The labor shortage is impacting larger employers, too. On Monday, Sun Valley Resort listed on its website 101 jobs it is trying to fill now and for the upcoming winter season. At its hospital south of Ketchum and clinic in Hailey, St. Luke’s had 69 open positions on Tuesday, said Carmen Jacobsen, COO and chief nursing officer of St. Luke’s Wood River.
St. Luke’s has offered sign-on bonuses, retention bonuses, performance bonuses and schedule incentives to attract and retain employees, but jobs remain open in all fields, from nursing and clinical-support staff to entry-level positions, Jacobsen said. This summer, the hospital has employed as many as 15 “traveler” employees, professional health-care workers who travel to work for a contracted period at different locations.
The staff shortage at St. Luke’s has not impacted health care, Jacobsen said, but can affect some non-urgent services, such as hours of operation at the outpatient laboratory.
Ketchum City Councilman Michael David—who has lived in the Wood River Valley for 29 years—said he is concerned about the long-term impacts of the labor shortage on the greater Ketchum-Sun Valley area’s brand and economy.
To illustrate his concern to the City Council earlier this month, David recounted an experience he had on his lunch hour. The line at the Ketchum restaurant where he was eating flowed out of the front and down the block. Several parties approached the line and promptly turned to go elsewhere, he said. He later ran into two groups who had turned away. One was at the deli of Atkinsons’ Market. They had tried to get lunch at two other restaurants, but one was closed unexpectedly and the other—known for fast service—had a 35-minute wait.
“I’ve been hearing this story time after time,” he said Monday. “I’m really concerned about the level of service and the burnout of employees that are here.”
Businesses closing and cutting hours, combined with declines in quality of service, can be disappointing to visitors, part-time residents and locals alike, David said. Ultimately, the area’s economy and quality of life could suffer, he said.
While analysts have determined that several factors—from generous unemployment benefits during the COVID-19 pandemic to hesitancy to return to work because of fear of contracting the coronavirus—have caused the labor shortfall, David said the primary factor locally is an ongoing shortage of affordable housing.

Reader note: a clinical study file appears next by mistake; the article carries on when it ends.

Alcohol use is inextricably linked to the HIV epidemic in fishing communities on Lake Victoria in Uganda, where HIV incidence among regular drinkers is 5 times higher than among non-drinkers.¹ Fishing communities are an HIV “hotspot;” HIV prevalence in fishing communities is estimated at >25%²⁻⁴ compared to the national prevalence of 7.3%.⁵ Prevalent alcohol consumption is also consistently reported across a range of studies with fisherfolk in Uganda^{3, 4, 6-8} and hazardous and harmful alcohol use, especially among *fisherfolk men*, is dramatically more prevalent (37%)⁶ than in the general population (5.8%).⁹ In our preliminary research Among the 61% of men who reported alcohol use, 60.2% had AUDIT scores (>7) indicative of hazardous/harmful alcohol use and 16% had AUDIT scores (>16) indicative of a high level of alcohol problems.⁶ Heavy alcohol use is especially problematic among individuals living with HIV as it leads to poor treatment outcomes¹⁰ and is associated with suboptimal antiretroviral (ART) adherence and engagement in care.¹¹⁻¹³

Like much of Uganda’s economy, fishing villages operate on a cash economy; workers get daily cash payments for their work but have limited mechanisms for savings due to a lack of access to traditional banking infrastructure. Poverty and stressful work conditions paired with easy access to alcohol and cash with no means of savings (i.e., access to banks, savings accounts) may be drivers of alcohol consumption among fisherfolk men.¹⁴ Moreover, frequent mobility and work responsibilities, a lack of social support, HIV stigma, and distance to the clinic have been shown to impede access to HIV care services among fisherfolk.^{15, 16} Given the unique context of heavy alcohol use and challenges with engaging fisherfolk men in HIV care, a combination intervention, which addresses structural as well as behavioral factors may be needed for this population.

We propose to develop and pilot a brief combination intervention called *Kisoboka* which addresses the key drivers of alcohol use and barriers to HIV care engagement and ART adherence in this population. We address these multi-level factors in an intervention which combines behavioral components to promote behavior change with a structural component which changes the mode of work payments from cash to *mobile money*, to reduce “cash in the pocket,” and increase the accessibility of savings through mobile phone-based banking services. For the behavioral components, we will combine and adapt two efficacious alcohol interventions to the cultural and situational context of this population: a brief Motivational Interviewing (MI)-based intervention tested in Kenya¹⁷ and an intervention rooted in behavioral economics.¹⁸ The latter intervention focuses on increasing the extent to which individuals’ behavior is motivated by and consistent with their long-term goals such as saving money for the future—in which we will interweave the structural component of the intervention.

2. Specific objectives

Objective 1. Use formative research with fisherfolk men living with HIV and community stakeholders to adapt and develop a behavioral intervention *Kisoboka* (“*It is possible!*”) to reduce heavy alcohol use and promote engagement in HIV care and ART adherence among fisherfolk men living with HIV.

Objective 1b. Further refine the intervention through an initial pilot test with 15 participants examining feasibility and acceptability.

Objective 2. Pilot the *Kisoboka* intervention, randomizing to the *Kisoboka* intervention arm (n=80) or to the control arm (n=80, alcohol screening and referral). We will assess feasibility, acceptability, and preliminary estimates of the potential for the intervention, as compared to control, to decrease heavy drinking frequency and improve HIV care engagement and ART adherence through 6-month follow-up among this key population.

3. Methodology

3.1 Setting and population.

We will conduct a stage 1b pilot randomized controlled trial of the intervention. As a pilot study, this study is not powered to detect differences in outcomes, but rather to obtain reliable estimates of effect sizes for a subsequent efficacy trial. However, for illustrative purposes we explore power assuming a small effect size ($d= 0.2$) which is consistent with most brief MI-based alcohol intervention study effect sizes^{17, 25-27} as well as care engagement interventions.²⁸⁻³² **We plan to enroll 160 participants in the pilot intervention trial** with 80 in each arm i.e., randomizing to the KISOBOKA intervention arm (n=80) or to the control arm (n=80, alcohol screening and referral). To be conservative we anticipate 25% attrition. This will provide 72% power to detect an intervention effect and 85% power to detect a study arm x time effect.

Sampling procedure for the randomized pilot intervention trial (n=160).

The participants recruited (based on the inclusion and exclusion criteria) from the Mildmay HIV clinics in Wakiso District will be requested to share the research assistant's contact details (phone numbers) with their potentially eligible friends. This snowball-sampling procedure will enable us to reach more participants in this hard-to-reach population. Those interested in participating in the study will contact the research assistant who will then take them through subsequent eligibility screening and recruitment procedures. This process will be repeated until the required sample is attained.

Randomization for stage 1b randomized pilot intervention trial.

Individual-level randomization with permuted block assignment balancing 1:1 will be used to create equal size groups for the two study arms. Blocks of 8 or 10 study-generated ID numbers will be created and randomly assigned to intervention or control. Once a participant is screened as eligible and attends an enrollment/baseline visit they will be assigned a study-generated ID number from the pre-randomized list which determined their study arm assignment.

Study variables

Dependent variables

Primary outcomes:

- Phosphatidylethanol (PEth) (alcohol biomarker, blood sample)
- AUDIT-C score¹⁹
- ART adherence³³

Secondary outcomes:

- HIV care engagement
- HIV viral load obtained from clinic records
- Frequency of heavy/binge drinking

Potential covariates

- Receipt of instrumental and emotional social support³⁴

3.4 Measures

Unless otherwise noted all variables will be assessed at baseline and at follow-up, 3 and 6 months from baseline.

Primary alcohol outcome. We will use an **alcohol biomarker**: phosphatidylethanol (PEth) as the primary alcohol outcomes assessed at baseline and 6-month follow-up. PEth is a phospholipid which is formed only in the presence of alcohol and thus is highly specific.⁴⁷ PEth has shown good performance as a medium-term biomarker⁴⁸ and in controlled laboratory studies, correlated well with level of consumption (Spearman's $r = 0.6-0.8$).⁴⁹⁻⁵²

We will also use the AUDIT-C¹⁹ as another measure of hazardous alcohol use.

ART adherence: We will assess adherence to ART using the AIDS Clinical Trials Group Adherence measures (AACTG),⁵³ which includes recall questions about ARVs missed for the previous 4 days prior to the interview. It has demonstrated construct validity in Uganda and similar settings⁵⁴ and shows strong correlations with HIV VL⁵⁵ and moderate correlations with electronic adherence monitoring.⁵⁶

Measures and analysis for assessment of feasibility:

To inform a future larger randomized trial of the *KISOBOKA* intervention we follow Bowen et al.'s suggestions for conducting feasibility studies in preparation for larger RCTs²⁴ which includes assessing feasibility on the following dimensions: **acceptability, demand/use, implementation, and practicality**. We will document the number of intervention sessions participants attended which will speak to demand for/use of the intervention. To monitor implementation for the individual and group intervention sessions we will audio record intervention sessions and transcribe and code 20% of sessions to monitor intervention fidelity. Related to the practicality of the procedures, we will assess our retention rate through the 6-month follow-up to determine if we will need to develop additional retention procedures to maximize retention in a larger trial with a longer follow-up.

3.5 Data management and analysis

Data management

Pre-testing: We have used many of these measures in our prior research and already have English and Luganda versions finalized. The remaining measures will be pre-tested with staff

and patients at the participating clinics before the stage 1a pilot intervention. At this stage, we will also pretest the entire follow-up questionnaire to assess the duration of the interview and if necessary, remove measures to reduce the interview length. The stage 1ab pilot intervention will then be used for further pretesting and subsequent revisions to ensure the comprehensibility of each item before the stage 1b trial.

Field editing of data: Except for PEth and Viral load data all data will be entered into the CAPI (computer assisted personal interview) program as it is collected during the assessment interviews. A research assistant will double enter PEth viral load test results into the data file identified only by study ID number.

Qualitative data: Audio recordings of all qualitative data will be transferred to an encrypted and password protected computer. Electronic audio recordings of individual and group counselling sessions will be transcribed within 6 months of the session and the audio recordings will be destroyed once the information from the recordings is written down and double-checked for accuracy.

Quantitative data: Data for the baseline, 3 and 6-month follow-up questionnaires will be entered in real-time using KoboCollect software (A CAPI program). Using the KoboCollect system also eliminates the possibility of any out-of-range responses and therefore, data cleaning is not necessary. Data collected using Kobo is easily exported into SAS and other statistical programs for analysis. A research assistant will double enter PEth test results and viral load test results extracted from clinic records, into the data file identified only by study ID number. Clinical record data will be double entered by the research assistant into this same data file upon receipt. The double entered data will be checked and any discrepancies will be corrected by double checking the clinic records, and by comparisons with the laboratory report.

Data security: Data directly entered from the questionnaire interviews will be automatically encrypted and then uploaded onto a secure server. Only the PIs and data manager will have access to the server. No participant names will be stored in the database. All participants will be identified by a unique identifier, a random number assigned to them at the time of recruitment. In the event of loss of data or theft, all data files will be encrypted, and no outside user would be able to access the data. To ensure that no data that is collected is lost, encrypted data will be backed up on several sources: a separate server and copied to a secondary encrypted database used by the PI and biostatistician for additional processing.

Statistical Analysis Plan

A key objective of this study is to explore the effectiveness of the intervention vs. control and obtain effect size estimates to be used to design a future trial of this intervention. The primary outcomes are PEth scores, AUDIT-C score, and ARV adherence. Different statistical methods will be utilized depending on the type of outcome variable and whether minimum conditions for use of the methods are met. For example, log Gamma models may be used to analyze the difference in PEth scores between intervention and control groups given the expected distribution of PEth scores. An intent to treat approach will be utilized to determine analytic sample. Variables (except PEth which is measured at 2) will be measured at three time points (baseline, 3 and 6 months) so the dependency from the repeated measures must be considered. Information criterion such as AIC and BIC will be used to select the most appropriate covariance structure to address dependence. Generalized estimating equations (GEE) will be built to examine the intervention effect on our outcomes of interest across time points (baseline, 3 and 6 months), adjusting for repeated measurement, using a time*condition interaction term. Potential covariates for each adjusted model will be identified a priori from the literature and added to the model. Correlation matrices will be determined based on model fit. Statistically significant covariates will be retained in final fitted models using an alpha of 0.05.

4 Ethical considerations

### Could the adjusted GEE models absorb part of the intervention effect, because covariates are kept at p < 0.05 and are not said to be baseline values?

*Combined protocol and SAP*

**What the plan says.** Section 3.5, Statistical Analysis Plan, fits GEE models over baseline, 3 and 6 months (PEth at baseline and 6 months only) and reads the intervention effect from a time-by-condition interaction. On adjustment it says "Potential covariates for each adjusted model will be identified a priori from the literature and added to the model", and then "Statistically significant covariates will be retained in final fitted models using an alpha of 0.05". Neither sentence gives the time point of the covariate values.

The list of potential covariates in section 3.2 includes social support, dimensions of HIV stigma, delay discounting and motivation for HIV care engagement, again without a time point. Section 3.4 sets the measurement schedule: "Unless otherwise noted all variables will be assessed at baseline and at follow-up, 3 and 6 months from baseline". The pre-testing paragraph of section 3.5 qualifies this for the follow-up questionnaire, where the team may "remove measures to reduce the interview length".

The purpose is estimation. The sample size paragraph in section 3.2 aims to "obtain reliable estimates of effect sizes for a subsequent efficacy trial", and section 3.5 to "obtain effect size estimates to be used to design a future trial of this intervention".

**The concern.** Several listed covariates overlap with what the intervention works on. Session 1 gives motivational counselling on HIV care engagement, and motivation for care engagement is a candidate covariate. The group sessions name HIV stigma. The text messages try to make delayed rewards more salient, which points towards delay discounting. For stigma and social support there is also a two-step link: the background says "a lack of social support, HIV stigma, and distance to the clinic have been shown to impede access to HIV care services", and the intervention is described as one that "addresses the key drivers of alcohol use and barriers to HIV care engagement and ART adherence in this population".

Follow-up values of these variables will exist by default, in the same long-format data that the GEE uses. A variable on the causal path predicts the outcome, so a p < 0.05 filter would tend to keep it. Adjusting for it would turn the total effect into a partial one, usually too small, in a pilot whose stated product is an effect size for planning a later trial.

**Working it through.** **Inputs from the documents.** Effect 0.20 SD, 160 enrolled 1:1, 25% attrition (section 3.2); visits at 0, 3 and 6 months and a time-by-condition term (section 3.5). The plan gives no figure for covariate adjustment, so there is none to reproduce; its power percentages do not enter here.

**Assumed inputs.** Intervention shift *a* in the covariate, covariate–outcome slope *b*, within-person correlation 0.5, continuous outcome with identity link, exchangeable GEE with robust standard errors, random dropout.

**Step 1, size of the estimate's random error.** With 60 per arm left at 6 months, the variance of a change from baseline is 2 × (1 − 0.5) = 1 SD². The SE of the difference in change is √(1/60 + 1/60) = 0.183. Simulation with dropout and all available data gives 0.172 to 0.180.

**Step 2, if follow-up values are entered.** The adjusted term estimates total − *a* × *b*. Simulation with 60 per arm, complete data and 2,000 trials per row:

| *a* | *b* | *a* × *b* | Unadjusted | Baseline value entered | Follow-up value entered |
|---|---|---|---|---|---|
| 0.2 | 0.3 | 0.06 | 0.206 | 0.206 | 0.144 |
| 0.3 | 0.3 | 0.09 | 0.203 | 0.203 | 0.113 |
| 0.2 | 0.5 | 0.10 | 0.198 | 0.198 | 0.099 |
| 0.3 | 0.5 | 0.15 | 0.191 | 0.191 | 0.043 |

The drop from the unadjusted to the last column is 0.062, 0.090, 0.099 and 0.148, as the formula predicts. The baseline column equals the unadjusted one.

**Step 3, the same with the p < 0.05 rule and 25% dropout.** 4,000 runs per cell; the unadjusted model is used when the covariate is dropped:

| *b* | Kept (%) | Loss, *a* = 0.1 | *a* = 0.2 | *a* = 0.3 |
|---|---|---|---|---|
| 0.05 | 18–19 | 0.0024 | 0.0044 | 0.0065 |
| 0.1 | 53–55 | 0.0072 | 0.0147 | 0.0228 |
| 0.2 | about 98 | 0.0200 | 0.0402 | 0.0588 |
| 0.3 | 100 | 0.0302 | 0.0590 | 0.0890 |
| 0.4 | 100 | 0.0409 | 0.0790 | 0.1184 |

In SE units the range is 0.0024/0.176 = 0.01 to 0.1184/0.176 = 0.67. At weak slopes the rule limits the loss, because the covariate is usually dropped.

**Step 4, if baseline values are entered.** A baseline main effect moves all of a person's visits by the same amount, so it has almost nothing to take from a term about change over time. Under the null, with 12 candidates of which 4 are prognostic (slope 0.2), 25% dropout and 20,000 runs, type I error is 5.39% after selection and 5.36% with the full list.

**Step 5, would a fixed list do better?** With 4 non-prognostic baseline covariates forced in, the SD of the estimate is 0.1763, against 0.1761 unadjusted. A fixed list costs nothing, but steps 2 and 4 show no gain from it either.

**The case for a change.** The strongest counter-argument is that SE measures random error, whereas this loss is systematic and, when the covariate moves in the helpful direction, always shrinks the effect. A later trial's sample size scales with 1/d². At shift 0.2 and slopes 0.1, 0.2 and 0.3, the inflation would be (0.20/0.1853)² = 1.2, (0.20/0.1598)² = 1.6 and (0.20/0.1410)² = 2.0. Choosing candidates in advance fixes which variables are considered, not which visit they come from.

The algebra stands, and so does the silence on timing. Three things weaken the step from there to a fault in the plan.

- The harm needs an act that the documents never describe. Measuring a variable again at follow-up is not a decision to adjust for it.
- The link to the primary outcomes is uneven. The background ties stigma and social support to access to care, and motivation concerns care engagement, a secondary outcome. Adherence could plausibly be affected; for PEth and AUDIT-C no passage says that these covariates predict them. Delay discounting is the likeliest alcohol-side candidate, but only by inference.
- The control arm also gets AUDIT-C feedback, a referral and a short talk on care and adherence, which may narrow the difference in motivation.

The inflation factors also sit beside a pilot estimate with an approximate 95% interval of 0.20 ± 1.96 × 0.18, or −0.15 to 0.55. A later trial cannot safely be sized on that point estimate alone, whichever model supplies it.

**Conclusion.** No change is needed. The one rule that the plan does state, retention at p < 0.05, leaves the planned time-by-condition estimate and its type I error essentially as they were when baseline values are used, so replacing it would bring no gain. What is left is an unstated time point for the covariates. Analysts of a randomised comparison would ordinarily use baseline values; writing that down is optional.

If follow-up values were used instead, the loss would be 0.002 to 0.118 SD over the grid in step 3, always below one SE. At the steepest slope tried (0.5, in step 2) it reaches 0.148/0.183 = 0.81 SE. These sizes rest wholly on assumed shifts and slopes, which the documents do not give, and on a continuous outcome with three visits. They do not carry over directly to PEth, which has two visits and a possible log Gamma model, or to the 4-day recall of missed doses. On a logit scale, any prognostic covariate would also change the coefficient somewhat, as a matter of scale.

“People are leaving because they can’t find housing,” he said. “They have no other options in town, so they’re leaving. It’s shrinking the already tight workforce.”
Landlords are selling their properties to cash in during a hot real estate market, renters live in fear they will lose their lease or see their payments soar, and working homeowners have limited cash flow because of high housing debts, David said.
“It’s always weighing on you,” he said.
McNees and Perry also said they believe the shortage of affordable housing is a major factor.
“It’s been ongoing for so long,” McNees said.
The only new employees she’s been able to hire this year have been high school and college students living with their parents, she said.
At the St. Luke’s hospital, four of the traveler employees are living in RVs in the parking lot.
In addition, Perry said, the labor shortage could be exacerbated by an influx of new residents to the area, creating increased demand for workers in construction, landscaping and other support sectors.
Despite the challenges posed by the labor shortage, Perry said he has adjusted to having fewer employees and was better prepared for the typical late-August loss of young workers who return to school—because he just didn’t have as many of them.
“I’m kind of optimistic right now,” he said. “We’re in great shape, but we’re also just one incident away—an accident or a move—from losing a key person who can’t be replaced. That’s kind of scary.”
McNees said she is not sure whether she will reopen the Jersey Girl operation in Ketchum. She is talking to her landlord about what her options are with the lease. For now, she is operating the Hailey restaurant with her four employees. She is hopeful the labor shortage in the valley will abate and is determined to continue to serve her customers if it doesn’t.
“I won’t let Hailey close,” she said, “even if I have to run it myself.”